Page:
Notable Doctors From the First 100 Years
A Biography of
Robert Cecil Robertson
Dr. Robrtson cheated death twice in Shanghai. The second time was in August 1937, when KMT army attacked the Japanese flagship in Shanghai and bombs fell disastrously in the International Settlement. Dr. Robertson was officially reported among the 2,000 dead, but his families in Scotland later received a cablegram from him bearing the single word "unharmed". The first incident took place three year earlier and was reported in detail in the British Medical Journal dated March 17, 1934:
All in the Day's Work - Details have now reached this country, through the columns of the Shanghai Times, of the kidnapping and escape from death of Dr. R. Cecil Robertson, head of the division of pathology and bacteriology of the Henry Lester Institute of Medical Research, Shanghai, and a member of the British Medical Association. On January 31st Dr. Robertson left his home in his car for the institute with his chauffeur and the 8-year-old son of his Chinese cook, who was to be vaccinated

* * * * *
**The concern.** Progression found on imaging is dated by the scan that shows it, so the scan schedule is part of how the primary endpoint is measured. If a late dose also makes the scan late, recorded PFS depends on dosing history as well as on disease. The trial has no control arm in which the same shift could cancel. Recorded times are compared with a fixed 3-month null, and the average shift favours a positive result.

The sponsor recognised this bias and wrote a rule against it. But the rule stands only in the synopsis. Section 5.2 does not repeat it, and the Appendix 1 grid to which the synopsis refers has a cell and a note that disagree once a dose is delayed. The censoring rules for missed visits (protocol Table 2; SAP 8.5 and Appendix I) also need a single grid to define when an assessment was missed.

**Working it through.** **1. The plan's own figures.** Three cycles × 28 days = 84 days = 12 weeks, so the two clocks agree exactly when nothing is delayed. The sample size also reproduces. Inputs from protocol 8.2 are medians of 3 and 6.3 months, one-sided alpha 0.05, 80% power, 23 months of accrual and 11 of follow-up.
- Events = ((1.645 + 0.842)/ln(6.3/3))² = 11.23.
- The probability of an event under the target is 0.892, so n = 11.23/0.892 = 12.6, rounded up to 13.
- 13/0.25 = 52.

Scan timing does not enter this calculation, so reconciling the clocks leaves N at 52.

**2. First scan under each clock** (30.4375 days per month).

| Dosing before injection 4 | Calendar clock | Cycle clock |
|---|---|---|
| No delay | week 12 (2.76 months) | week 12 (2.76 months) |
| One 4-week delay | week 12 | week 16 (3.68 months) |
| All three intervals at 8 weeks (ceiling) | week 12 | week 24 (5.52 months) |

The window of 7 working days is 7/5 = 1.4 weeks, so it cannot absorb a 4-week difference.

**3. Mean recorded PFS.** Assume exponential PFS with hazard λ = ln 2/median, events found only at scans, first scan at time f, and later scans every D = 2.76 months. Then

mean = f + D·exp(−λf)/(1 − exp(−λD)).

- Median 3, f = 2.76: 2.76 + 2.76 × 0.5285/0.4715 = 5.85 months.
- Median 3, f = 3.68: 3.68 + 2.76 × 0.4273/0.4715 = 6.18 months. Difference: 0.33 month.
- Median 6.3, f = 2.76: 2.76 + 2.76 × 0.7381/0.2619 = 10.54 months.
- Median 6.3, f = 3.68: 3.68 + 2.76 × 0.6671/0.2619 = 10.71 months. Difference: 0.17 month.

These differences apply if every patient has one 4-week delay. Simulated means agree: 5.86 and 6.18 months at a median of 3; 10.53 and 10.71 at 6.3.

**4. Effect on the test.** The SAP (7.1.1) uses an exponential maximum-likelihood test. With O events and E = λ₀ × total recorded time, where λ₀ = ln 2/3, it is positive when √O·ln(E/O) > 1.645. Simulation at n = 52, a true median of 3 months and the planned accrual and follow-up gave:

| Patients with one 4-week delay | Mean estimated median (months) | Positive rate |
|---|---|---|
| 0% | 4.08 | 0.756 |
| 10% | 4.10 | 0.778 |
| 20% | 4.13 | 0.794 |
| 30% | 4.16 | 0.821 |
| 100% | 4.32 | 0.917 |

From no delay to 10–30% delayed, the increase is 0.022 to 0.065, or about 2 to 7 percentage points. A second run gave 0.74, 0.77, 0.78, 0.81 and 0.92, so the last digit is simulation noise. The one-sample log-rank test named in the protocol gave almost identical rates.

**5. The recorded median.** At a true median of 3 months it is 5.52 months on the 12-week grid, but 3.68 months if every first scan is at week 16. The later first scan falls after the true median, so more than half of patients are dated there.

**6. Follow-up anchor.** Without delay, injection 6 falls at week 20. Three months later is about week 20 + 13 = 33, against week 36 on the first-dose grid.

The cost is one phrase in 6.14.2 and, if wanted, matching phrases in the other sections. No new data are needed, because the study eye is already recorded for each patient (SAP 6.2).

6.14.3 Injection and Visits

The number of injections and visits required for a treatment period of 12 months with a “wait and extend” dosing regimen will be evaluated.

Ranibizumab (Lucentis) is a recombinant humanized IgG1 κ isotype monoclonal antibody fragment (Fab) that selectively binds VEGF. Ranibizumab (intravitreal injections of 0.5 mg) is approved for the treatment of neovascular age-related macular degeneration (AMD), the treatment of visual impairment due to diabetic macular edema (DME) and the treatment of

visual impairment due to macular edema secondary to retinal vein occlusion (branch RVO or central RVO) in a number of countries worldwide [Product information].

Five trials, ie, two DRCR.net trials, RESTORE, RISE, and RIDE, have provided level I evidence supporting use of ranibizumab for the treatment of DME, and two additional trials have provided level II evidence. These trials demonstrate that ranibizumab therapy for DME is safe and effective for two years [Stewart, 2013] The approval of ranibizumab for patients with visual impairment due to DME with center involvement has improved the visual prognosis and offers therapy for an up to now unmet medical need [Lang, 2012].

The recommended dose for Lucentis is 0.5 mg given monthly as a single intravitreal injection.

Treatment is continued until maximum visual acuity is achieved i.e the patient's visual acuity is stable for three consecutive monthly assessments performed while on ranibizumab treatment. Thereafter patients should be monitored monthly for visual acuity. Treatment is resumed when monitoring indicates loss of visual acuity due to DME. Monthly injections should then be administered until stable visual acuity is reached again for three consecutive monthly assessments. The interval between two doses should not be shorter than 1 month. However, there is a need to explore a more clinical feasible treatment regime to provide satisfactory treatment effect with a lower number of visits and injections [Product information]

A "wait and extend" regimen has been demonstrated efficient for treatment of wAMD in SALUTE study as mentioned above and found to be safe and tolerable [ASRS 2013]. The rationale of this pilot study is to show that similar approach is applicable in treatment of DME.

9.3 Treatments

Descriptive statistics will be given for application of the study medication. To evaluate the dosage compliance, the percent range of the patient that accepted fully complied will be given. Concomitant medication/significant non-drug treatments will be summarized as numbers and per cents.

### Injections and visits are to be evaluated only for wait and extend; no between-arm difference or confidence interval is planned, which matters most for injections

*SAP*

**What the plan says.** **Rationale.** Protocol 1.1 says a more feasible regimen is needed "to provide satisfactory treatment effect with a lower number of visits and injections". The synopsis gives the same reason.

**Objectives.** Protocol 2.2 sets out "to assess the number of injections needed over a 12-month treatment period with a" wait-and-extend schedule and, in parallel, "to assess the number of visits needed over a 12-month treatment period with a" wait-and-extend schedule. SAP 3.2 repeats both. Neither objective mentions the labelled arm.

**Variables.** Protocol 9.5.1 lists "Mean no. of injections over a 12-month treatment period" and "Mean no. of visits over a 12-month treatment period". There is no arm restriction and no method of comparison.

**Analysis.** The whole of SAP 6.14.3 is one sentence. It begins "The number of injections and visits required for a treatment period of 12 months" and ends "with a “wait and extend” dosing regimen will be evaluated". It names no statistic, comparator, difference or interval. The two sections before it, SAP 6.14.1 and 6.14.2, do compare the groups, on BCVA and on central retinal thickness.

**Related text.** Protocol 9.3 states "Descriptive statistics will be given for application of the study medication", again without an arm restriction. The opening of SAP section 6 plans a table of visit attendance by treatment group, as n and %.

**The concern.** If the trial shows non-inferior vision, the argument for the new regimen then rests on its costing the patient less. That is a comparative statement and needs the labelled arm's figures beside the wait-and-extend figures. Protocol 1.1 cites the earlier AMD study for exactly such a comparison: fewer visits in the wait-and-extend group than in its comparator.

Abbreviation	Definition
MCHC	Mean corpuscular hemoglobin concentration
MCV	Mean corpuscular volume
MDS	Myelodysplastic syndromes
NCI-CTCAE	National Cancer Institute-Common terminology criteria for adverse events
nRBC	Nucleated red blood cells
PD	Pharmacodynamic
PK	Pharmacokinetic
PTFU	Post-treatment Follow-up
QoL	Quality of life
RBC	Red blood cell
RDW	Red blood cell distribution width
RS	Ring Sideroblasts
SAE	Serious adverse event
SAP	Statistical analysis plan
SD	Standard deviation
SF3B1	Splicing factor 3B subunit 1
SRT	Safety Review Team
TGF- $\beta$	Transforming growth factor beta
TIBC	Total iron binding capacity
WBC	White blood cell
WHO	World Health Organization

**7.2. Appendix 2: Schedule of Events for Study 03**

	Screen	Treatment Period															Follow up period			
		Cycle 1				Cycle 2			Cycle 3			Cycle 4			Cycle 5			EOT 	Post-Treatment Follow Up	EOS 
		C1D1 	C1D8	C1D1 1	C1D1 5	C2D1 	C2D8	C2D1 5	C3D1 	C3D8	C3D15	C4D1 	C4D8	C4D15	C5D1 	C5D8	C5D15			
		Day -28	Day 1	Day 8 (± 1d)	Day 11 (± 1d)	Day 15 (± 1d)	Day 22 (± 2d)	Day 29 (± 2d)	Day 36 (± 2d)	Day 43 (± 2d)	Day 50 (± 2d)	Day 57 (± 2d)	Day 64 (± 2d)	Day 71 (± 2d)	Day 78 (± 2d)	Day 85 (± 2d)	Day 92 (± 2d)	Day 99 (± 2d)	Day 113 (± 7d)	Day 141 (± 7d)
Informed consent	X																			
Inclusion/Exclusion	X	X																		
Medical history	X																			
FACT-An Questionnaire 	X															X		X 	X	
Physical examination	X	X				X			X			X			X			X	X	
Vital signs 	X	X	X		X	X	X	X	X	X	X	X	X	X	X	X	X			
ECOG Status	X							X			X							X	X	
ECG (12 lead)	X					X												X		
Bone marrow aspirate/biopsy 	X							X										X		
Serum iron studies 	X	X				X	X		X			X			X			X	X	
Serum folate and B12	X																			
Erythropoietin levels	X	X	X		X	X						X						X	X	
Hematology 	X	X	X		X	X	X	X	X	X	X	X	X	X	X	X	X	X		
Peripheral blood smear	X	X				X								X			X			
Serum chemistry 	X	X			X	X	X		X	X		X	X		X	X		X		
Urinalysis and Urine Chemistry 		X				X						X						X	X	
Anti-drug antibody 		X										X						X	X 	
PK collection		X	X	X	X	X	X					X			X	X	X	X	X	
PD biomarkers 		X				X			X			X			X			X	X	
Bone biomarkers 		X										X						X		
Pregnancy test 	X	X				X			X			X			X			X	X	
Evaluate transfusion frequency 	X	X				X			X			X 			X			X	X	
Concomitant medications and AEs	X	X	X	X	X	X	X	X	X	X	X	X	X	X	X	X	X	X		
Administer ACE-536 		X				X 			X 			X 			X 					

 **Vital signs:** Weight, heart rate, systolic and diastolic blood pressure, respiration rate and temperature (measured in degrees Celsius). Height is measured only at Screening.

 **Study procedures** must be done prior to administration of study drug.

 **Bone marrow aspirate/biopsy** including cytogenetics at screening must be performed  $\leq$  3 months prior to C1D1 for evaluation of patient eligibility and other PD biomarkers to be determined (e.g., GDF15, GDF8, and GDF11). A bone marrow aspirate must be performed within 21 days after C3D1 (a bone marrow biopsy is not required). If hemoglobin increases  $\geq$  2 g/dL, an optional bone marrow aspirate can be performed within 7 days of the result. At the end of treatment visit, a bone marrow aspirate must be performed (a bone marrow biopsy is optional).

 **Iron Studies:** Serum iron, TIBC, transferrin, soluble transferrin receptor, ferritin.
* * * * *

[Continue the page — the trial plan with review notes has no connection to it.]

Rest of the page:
Dr. Robertson put up a fierce fight, during which he was twice shot at; appeals for help to Chinese police and bystanders were ignored. Dr. Robertson explained who he was, and his captors appeared surprised and disappointed, but the car continued its course. Resuming the struggle, one of the Chinese was wounded in the hand by his own revolver, the speed of the car slackened, and Dr. Robertson forced open the car door and jumped out, holding the boy. His captors made no further attack upon him, but drove off rapidly and escaped. Dr. Robertson, who is president of the Shanghai Medical Society, owed his life to the failure of a revolver to fire when in contact with his head. He ascribes the incident to an error on the part of the gangsters, who had presumably proposed – to carry off a wealthy Chinese, but mistook the car. He was twice wounded in the war in France, and was awarded the M.C. He went out to Shanghai in 1925, and was at first pathologist to the Shanghai Municipal Council, joining the Henry Lester Institute in 1929.